I’m urged to ask those who created this situation: do you at least realize now what you’ve done? But I’m afraid that this question will remain unanswered, because they have never abandoned their policy, which is based on arrogance, exceptionalism and impunity.

Power vacuum in some countries in the Middle East and Northern Africa obviously resulted in the emergence of areas of anarchy, which were quickly filled with extremists and terrorists. The so-called Islamic State has tens of thousands of militants fighting for it, including former Iraqi soldiers who were left on the street after the 2003 invasion. Many recruits come from Libya whose statehood was destroyed as a result of a gross violation of UN Security Council Resolution 1973. And now radical groups are joined by members of the so-called “moderate” Syrian opposition backed by the West. They get weapons and training, and then they defect and join the so-called Islamic State.

In fact, the Islamic State itself did not come out of nowhere. It was initially developed as a weapon against undesirable secular regimes. Having established control over parts of Syria and Iraq, Islamic State now aggressively expands into other regions. It seeks dominance in the Muslim world and beyond. Their plans go further.

The situation is extremely dangerous. In these circumstances, it is hypocritical and irresponsible to make declarations about the threat of terrorism and at the same time turn a blind eye to the channels used to finance and support terrorists, including revenues from drug trafficking, the illegal oil trade and the arms trade.

It is equally irresponsible to manipulate extremist groups and use them to achieve your political goals, hoping that later you’ll find a way to get rid of them or somehow eliminate them.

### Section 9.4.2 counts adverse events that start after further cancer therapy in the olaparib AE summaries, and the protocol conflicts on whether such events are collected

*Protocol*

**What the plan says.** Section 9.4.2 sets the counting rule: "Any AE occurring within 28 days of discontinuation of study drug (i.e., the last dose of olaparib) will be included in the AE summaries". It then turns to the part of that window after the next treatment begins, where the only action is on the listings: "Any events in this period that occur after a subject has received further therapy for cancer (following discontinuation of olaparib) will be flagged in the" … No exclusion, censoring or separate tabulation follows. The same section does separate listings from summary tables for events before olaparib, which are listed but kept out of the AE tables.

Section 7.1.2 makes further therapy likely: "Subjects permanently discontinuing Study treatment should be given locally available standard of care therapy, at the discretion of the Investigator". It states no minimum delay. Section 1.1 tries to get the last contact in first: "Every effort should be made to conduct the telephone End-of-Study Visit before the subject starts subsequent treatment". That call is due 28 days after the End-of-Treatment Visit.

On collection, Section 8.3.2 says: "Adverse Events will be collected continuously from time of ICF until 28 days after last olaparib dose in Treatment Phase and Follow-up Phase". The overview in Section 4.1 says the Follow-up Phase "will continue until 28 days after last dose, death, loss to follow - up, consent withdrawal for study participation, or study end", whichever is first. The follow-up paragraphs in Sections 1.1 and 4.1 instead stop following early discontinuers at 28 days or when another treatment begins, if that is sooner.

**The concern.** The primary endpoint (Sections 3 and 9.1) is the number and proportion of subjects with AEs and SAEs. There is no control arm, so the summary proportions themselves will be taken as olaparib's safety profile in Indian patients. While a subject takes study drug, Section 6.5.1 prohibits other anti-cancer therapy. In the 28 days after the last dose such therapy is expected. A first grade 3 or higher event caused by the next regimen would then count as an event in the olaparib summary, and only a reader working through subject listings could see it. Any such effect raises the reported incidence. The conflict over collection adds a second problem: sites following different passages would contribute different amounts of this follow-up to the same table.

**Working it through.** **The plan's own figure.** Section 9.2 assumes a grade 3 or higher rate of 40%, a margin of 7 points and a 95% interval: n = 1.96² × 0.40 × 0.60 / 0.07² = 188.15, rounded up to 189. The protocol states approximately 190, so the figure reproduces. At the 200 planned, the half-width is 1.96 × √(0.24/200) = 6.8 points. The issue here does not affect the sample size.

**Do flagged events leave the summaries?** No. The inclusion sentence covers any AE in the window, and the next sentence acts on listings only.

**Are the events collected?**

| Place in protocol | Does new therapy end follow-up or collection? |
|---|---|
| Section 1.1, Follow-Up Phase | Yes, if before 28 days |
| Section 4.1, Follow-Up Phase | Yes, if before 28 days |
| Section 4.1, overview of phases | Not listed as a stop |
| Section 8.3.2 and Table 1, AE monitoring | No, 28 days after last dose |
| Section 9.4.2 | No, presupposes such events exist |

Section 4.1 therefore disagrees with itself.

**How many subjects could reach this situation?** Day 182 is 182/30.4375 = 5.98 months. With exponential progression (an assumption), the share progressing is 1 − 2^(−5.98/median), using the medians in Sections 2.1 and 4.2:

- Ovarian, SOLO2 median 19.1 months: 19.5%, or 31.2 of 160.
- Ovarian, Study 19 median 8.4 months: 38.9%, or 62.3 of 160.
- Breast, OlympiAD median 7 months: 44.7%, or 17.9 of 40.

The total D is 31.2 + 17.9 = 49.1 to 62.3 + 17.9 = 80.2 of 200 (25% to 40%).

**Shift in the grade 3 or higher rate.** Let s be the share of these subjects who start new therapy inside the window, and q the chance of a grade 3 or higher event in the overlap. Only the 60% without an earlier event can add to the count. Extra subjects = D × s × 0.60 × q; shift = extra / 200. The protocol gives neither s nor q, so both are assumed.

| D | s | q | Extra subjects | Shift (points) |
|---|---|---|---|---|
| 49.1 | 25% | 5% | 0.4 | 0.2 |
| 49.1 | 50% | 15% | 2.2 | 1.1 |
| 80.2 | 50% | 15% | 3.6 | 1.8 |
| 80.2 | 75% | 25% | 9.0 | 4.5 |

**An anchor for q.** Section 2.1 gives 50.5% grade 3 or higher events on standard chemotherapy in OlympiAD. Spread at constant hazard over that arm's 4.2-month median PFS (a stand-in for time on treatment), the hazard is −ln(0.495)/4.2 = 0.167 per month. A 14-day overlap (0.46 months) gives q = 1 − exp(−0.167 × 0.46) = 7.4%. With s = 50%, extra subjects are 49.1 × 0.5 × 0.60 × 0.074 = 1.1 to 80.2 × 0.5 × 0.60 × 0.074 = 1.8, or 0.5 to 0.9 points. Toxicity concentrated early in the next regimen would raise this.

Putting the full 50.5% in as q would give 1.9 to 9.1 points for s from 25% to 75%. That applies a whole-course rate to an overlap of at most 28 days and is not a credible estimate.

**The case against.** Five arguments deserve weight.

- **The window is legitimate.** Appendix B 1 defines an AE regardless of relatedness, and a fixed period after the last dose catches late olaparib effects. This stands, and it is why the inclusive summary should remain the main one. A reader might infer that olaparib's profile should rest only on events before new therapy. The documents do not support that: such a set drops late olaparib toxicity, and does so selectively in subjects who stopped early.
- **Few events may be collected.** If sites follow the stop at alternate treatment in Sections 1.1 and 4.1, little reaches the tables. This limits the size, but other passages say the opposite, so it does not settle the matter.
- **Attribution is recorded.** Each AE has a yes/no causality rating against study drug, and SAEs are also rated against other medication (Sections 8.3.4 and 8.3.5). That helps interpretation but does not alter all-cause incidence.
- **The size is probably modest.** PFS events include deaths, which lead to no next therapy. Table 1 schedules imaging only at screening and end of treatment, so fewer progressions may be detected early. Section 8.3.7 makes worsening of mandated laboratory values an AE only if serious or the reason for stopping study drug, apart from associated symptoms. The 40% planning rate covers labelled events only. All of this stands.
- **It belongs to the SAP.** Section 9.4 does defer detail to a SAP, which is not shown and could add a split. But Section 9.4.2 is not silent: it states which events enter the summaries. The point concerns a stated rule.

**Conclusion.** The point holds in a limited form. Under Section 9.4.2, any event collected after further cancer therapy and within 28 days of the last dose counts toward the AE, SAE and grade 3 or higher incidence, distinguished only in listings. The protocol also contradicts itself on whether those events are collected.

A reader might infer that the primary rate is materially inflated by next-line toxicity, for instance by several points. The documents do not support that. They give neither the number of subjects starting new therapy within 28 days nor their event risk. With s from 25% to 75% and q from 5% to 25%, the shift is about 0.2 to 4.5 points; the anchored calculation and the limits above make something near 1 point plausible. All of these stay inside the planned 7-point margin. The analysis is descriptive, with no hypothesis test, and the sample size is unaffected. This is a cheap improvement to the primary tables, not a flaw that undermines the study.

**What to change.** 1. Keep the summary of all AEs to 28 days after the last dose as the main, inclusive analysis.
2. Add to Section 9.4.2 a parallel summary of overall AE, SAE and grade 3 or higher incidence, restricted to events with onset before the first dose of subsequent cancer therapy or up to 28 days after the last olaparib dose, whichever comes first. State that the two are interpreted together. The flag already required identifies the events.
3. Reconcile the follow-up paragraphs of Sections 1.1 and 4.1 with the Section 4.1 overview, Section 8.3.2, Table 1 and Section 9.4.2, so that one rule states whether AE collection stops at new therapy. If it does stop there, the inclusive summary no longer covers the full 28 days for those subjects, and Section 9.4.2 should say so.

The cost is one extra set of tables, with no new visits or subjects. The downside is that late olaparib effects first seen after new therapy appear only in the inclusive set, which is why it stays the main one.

I’d like to tell those who engage in this: Gentlemen, the people you are dealing with are cruel but they are not dumb. They are as smart as you are. So, it’s a big question: who’s playing who here?

The recent incident where the most “moderate” opposition group handed over their weapons to terrorists is a vivid example of that. We consider that any attempts to flirt with terrorists, let alone arm them, are short-sighted and extremely dangerous. This may make the global terrorist threat much worse, spreading it to new regions around the globe, especially since there are fighters from many different countries, including European ones, gaining combat experience with Islamic State. Unfortunately, Russia is no exception.


From that speech alone it is obvious why the US government has tried so hard to hamper, harass, and, were its dream to come true, depose Putin. The Russians and their allies—the Syrian army, Iranian-led Shiite militias from Iraq and Iran, and Shiite Hezbollah units from Lebanon—have taken the fight to ISIS, exposing the US’s sham war. Nothing is more telling than the US refusing Putin’s invitation to join them. That the Russian alliance is drawing blood may be inferred from the recent ISIS terrorist bombing of a Russian civilian plane, and bombs and shootings in Beirut, Paris, and San Bernardino.

Part 2, “Who Needs Enemies?”, tomorrow